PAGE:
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Dentures make life easier every day. While you may miss your natural teeth, dentures make it possible for you to eat well, improve your appearance, fill gaps where natural teeth are missing and support your facial muscles so you maintain your appearance. Dentures require special care, however, and so does the rest of your mouth. Daily cleaning and regular dental visits are just as important now that you are a denture wearer as they were before you got your dentures.
With Complete Dentures – Happy Patient
  Dentures are removable replacements for missing teeth typically made out of an acrylic resin which at times incorporate porcelain or metal for additional structural support. There are two main types of dentures. Both Complete Dentures and Partial Dentures are finely crafted, custom-fitted. If you properly maintain your dentures they will appear natural and provide a perfect smile. Additionally, dentures help strengthen muscles controlling your expressions that require the support of your teeth, rid you of pronunciation problems caused by missing teeth and aid with chewing. Complete dentures can be either "conventional" or "immediate." Made after the teeth have been removed and the gum tissue has begun to heal, a conventional denture is ready for placement in the mouth about 8 to 10 weeks after the teeth have been removed. Unlike Conventional Dentures, Immediate Dentures are made in advance and can be positioned as soon as the teeth are removed. As a result, the wearer does not have to be without teeth during the healing period. However, bones and gums shrink over time, especially during the healing period following tooth removal. Therefore a disadvantage of immediate dentures compared with conventional dentures is that they require more adjustments to fit properly during the healing process and generally should only be considered a temporary solution until conventional dentures can be made
Partial Dentures
A removable partial denture or bridge usually consists of replacement teeth attached to a pink or gum-colored plastic base, which is connected by metal framework that holds the denture in place in the mouth. Partial dentures are used when one or more natural teeth remain in the upper or lower jaw. A fixed (permanent) bridge replaces one or more teeth by placing crowns on the teeth on either side of the space and attaching artificial teeth to them. This "bridge" is then cemented into place. Not only does a partial denture fill in the spaces created by missing teeth, it prevents other teeth from changing position. A precision partial denture is removable and has internal attachments rather than clasps that attach to the adjacent crowns. This is a more natural-looking appliance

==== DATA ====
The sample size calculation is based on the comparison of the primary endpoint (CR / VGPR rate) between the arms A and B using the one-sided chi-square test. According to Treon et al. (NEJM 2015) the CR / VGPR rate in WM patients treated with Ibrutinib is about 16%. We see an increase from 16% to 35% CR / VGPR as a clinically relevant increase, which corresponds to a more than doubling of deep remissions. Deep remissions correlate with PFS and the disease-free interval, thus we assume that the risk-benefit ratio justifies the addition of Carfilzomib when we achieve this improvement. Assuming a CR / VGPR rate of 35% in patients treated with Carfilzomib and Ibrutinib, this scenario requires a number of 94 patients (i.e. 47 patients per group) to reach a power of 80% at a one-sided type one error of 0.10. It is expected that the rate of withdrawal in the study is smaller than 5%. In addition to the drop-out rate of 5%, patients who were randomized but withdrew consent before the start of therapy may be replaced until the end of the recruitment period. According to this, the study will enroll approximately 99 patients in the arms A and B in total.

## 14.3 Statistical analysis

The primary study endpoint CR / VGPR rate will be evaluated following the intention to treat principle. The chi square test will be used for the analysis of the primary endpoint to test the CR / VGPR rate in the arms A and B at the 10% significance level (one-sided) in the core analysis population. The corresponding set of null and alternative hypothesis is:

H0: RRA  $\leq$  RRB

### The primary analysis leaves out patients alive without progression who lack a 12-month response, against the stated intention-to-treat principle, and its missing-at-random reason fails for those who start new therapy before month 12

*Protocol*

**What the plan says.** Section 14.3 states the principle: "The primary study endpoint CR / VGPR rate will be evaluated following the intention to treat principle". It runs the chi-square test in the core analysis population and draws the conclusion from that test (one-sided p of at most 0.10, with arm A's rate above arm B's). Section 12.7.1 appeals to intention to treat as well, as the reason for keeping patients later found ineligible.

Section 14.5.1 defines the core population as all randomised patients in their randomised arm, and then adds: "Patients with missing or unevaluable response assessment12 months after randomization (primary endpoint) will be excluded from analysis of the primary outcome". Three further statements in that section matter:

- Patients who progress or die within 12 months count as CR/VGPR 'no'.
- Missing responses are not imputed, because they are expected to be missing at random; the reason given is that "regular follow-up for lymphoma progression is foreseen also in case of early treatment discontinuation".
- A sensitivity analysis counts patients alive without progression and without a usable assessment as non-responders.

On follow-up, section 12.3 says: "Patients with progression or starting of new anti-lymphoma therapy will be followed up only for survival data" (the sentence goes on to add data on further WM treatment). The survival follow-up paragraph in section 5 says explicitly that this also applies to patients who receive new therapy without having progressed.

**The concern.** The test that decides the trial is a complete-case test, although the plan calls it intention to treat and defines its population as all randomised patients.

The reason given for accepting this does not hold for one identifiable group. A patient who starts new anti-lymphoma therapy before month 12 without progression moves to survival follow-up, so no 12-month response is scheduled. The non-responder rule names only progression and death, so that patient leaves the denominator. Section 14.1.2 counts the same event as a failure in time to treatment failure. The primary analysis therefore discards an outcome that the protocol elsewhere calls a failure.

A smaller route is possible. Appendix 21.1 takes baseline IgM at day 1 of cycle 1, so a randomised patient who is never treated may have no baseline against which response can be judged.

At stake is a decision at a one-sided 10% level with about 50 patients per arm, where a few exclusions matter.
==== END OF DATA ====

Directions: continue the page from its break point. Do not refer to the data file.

How Are Dentures Made?
The denture development process takes about one to two weeks and some appointments. Once your Dentist or Prosthodontist (a dentist who specializes in the restoration and replacement of teeth) determines what type of appliance is best for you, the general steps are to:
  1. Make a series of impressions of your jaw and take measurements of how your jaws relate to one another and how much space is between them
  2. Create models, wax forms, and/or plastic patterns in the exact shape and position of the denture to be made. You will "try in" this model several times and the denture will be assessed for color, shape, and fit before the final denture is cast.
  3. Cast a final denture
  4. Adjustments will be made as necessary
Tooth supported overdentures
  A conventional over-denture rests over some healthy natural tooth roots.
An overview of the Jaw
Maintaining a denture on the jaw bone ridge (called alveolar ridge) is essential to preventing it from becoming loose during eating, speaking and other activities. Preserving the alveolar ridge facilitates denture stability. The body tends to conserve energy and nutrients by maintaining only structures with apparent. immediate value. A typical example is the bulk reduction of a broken leg held immobile by a full leg cast for a month or more. The body "recognizes" the only one purpose for alveolar bone is to hold tooth roots. Alveolar bone no longer supporting a tooth root is removed, or literally dissolved away by the body. This is called resorption or simply shrinkage. Resorption progresses at varying rates in the same person at different times and at different rates between different people. Resorption progresses rapidly within the first year of loosing a tooth after which time the rate progresses at a slower pace.